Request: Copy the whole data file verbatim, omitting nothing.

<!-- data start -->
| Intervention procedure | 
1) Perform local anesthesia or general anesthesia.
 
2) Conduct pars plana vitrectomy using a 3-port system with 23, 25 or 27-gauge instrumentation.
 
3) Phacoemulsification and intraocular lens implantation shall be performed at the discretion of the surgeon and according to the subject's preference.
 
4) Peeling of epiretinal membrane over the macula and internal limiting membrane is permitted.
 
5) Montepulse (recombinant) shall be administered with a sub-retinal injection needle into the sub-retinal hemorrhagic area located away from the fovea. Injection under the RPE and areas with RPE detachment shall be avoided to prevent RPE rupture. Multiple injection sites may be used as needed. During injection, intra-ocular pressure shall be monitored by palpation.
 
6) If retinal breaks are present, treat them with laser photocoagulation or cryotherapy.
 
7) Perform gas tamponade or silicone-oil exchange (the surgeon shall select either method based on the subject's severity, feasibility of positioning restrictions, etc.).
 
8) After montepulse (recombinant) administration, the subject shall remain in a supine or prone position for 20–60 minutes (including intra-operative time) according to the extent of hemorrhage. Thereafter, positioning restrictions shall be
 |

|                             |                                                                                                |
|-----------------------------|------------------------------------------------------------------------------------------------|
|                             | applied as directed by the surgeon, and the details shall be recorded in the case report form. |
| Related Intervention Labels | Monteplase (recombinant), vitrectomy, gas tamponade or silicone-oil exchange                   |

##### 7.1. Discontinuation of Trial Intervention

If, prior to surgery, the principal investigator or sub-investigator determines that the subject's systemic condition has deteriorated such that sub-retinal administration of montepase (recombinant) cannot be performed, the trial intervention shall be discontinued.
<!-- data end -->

| Intervention procedure | 
1) Perform local anesthesia or general anesthesia.
 
2) Conduct pars plana vitrectomy using a 3-port system with 23, 25 or 27-gauge instrumentation.
 
3) Phacoemulsification and intraocular lens implantation shall be performed at the discretion of the surgeon and according to the subject's preference.
 
4) Peeling of epiretinal membrane over the macula and internal limiting membrane is permitted.
 
5) Montepulse (recombinant) shall be administered with a sub-retinal injection needle into the sub-retinal hemorrhagic area located away from the fovea. Injection under the RPE and areas with RPE detachment shall be avoided to prevent RPE rupture. Multiple injection sites may be used as needed. During injection, intra-ocular pressure shall be monitored by palpation.
 
6) If retinal breaks are present, treat them with laser photocoagulation or cryotherapy.
 
7) Perform gas tamponade or silicone-oil exchange (the surgeon shall select either method based on the subject's severity, feasibility of positioning restrictions, etc.).
 
8) After montepulse (recombinant) administration, the subject shall remain in a supine or prone position for 20–60 minutes (including intra-operative time) according to the extent of hemorrhage. Thereafter, positioning restrictions shall be
 |

|                             |                                                                                                |
|-----------------------------|------------------------------------------------------------------------------------------------|
|                             | applied as directed by the surgeon, and the details shall be recorded in the case report form. |
| Related Intervention Labels | Monteplase (recombinant), vitrectomy, gas tamponade or silicone-oil exchange                   |

##### 7.1. Discontinuation of Trial Intervention

If, prior to surgery, the principal investigator or sub-investigator determines that the subject's systemic condition has deteriorated such that sub-retinal administration of montepase (recombinant) cannot be performed, the trial intervention shall be discontinued.